Thursday, February 22, 2007

What Are The Laws of Attraction?

I know, I'm gay so I probably shouldn't even care about this topic, but I was over at Alexandra Billing's blog recently, and there was a most fascinating discussion about men and masculinity and what's really "manly" and what's asinine. A quick recap: "scratching and farting at the dinner table" and "whistling at an 18-year-old with nice tits" are considered asinine and not really manly. But we knew that, didn't we? That's because we are gay men--the chosen ones! Poor Rev. Haggard can never again be privy to these sacred secrets...

It also turned up a really interesting topic, which was the cyclical-ness (is that a word?) of masculine appeal. One reader, Jackie, stated that masculinity is a "trend issue." What's in fashion and appealing now won't be later on. I related my first experience with this "trendiness" about 10 years ago or so. Some commercial came on for some "guy thing" like Right Guard or something and this voiceover lady with a really annoying voice (not quite Sally Kellerman, not quite Frodo) said "We'll take a pass on poetry...we're not looking for boy scouts...welcome back, men. Where have you been?" I remember being really furious at the time because to me, it typefied how fickle women were, to want sensitivity and vulnerability, and now complain about it, like those things didn't turn them on enough. Then I realized that this was a commercial targeted at men, who were expected to react to this alarming pronouncement by buying whatever was hawked, thereby restoring their "manliness." So it was just an advertising ploy. Nobody ever said that women really felt like that. "But wait," I thought. "Wasn't that a woman doing the voiceover?" Well, not necessarily. I could have imitated it perfectly. (Voices are my life.)

So really, it was just somebody cynically taking advantage of men's sexual insecurity in order to sell things--not a real crisis after all. *Phew* What a load off my mind!

This was just before I came out, and I still felt that pressure from friends and family to date women. There was a lot of shit going on inside me at that time: body issues, self-loathing, fear of judgement, fear for my mother (she had just recovered from her previous bout with cancer/chemo around that time), and I was really not feeling very sexy at all. But I do remember feeling angry and resentful at women when I saw things like that commercial, because to me it symbolized the way women got to "have it all" back then. Or so it seemed. Equality at work, equality at home, the right to blame men for everything, the right to wear colorful, comfortable clothes at work (while we men were stuck with shirts and ties), the right to cry and be vulnerable and have it socially accepted and not laughed at. All this, and still have doors opened for them and men step aside for them.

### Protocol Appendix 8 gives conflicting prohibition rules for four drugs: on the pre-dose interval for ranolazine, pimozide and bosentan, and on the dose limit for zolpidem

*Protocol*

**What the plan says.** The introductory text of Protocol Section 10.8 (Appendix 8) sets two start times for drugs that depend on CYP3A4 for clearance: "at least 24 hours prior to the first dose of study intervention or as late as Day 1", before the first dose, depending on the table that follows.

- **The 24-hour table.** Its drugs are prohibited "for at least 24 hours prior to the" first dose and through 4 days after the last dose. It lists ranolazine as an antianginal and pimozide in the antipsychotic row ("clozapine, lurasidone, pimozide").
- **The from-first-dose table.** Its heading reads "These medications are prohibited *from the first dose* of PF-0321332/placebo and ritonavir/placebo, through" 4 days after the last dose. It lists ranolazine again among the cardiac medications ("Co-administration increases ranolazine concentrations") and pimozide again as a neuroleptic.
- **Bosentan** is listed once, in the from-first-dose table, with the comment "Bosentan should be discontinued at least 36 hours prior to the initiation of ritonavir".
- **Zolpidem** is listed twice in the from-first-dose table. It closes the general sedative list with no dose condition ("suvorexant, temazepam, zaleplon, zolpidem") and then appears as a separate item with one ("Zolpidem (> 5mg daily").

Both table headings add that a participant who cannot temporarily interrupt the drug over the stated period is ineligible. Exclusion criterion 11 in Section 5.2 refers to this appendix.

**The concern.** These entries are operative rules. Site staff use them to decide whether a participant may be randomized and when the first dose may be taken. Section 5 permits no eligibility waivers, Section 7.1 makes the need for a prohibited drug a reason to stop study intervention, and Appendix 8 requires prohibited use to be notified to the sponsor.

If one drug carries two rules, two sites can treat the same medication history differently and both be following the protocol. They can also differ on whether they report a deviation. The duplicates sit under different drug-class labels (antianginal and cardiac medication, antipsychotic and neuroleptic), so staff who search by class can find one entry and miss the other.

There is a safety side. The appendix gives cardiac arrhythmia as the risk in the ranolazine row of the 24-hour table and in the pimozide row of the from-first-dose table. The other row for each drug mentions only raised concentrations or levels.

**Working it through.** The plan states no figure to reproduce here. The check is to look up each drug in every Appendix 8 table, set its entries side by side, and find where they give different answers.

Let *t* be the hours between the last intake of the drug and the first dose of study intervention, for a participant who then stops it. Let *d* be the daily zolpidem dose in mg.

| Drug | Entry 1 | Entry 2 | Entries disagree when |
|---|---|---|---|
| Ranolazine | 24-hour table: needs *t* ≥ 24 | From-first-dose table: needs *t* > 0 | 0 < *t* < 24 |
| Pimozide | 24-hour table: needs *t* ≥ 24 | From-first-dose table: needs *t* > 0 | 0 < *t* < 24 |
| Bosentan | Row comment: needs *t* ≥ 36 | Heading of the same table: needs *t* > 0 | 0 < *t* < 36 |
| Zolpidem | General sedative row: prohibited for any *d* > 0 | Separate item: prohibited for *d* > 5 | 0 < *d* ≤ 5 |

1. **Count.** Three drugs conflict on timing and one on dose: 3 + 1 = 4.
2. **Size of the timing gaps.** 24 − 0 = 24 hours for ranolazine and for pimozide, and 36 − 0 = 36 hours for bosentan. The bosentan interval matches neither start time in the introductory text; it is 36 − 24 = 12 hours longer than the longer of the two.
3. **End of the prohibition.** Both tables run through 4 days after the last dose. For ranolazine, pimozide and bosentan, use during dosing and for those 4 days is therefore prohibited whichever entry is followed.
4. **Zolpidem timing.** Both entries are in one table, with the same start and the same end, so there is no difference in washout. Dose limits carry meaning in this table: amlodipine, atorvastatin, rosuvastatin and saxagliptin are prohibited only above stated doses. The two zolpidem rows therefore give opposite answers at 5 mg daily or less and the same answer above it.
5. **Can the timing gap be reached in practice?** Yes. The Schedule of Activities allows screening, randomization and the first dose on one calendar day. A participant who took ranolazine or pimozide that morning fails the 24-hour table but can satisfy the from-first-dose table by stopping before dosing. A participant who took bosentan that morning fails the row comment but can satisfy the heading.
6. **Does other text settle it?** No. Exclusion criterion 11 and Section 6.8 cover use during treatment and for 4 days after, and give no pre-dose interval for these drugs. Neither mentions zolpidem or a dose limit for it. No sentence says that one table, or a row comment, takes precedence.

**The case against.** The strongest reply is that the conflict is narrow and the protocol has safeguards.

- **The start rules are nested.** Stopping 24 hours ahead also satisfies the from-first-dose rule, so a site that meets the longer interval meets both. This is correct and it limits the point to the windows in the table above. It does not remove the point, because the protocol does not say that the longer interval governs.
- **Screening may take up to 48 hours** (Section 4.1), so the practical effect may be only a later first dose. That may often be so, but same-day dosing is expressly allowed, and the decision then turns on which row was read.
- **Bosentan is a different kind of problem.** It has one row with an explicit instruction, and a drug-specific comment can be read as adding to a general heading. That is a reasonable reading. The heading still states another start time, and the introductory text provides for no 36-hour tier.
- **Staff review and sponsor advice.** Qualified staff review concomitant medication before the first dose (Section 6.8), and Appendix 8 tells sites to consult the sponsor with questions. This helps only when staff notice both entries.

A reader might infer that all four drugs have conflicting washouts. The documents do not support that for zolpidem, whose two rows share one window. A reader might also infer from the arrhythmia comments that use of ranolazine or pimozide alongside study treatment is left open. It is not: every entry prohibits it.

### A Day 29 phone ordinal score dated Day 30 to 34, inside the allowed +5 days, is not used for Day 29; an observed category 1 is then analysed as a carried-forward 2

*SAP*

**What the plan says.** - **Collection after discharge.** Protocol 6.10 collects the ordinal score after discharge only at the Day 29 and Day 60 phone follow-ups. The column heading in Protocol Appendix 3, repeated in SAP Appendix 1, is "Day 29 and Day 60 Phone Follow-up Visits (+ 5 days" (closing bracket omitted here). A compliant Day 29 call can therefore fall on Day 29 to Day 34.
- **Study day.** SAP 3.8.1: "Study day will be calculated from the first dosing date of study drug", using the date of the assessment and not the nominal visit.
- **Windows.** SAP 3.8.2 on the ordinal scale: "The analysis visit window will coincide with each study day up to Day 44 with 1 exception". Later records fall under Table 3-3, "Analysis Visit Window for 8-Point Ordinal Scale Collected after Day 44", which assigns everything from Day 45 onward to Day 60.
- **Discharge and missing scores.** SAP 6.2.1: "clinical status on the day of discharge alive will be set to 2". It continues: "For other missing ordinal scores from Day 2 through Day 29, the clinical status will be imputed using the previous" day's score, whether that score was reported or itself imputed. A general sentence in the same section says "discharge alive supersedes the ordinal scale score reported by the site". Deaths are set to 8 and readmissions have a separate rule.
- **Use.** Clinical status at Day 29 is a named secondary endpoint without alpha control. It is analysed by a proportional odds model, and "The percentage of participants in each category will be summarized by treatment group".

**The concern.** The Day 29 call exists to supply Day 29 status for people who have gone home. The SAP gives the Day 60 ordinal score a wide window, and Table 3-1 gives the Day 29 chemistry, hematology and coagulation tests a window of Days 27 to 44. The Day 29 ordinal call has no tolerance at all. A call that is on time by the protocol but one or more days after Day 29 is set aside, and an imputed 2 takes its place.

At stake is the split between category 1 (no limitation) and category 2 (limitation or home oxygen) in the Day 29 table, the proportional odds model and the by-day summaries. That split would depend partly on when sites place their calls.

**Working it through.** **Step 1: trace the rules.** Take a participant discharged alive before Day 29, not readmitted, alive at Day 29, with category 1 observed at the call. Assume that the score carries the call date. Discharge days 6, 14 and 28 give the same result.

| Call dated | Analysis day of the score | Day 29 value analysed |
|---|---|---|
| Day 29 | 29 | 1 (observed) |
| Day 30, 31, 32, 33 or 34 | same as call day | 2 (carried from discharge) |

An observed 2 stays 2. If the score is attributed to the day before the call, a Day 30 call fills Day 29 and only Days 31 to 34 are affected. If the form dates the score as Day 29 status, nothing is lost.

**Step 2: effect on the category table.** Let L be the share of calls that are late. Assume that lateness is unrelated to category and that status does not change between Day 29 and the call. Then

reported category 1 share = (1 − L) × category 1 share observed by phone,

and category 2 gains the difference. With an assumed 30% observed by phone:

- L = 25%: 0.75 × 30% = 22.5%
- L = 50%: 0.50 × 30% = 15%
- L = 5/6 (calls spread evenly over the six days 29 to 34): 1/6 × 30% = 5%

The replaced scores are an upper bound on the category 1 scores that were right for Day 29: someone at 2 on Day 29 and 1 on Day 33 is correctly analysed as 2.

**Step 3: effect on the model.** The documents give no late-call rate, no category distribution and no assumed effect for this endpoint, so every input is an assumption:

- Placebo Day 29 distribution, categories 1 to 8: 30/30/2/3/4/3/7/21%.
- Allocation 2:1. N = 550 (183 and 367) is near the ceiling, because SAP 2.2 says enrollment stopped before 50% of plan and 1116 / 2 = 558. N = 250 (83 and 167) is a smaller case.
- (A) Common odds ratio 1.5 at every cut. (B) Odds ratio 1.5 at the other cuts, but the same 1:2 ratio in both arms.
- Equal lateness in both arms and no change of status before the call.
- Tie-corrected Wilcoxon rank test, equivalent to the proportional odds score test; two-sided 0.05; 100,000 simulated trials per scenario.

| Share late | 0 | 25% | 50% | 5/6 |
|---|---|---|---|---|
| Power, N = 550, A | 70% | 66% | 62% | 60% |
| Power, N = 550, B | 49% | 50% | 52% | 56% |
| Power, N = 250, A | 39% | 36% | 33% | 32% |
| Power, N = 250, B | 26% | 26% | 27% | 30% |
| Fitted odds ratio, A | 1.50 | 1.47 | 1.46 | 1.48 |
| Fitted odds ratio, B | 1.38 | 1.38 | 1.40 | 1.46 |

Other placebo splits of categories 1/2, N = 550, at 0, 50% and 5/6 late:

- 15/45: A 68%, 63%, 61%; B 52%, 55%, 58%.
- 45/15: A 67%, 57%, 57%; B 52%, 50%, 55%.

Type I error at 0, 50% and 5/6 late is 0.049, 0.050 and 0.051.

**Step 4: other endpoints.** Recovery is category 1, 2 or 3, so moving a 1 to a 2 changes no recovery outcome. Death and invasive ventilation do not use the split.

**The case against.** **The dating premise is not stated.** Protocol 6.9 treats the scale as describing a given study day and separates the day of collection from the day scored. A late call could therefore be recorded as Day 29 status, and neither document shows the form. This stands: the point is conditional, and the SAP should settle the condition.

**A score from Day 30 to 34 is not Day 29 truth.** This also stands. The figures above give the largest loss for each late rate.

Of course, I've since learned that things are not as simple as they appear, and that the things described above are idealized situations and not things as they truly exist. There's still not true equality (even among men, much less between genders). Having it all takes a lot of juggling--I'm not even a mom, and I already know that. It's almost not worth it. And I've not met a single (level-headed) woman who truly expects men to be all the things that commercial said. And the ones who do are usually drunken, crimp-haired, trashy 20-year-olds who still think Stetson smells good. (Come to think of it, that might be what that commercial was for. Which would explain a lot.)

So the problem is that we deal with each other as "images" and "absolutes" rather than complex beings that we really are. If we had time to do more than size each other up quickly when meeting, we'd really have better relationships. Hell, if we had time to really have relationships instead of this "speed-dating" bullshit, we might have a fighting chance of happiness and survival.

So as the trend turns and "manly men" come back in fashion again, remember that there's more to them than just the cowboy hats. It will change again, and women will want pedicures and poetry, like the "metrosexuals" who thought they were doing the right thing. Don't be so quick to cast aside the manly man, though. There might be a chef buried in there who can save your ass at your next dinner party.

What do you boys think? What kind of guy do you like best? Do you go for excitement and danger or sensitivity and honesty? James Bond or James Blunt?

Or a mixture of both?

3 Comments:

Anonymous Ed said...

I want a guy who is honest and faithful. A guy who makes me laugh and won't break my heart. OMG! no wonder I'm all alone. LOL.

6:01 PM  
Blogger dirk.mancuso said...

I'm looking for the big three: smart, funny, and faithful. If he's furry -- pinch me.

And if his name is John Stamos, mother of God, call the paramedics -- I may have just died and gone to heaven.low.esteem

11:46 PM  
Blogger BC said...

Um, breathing?
Chemistry is a must, and realness. Got to be real...

1:05 PM  

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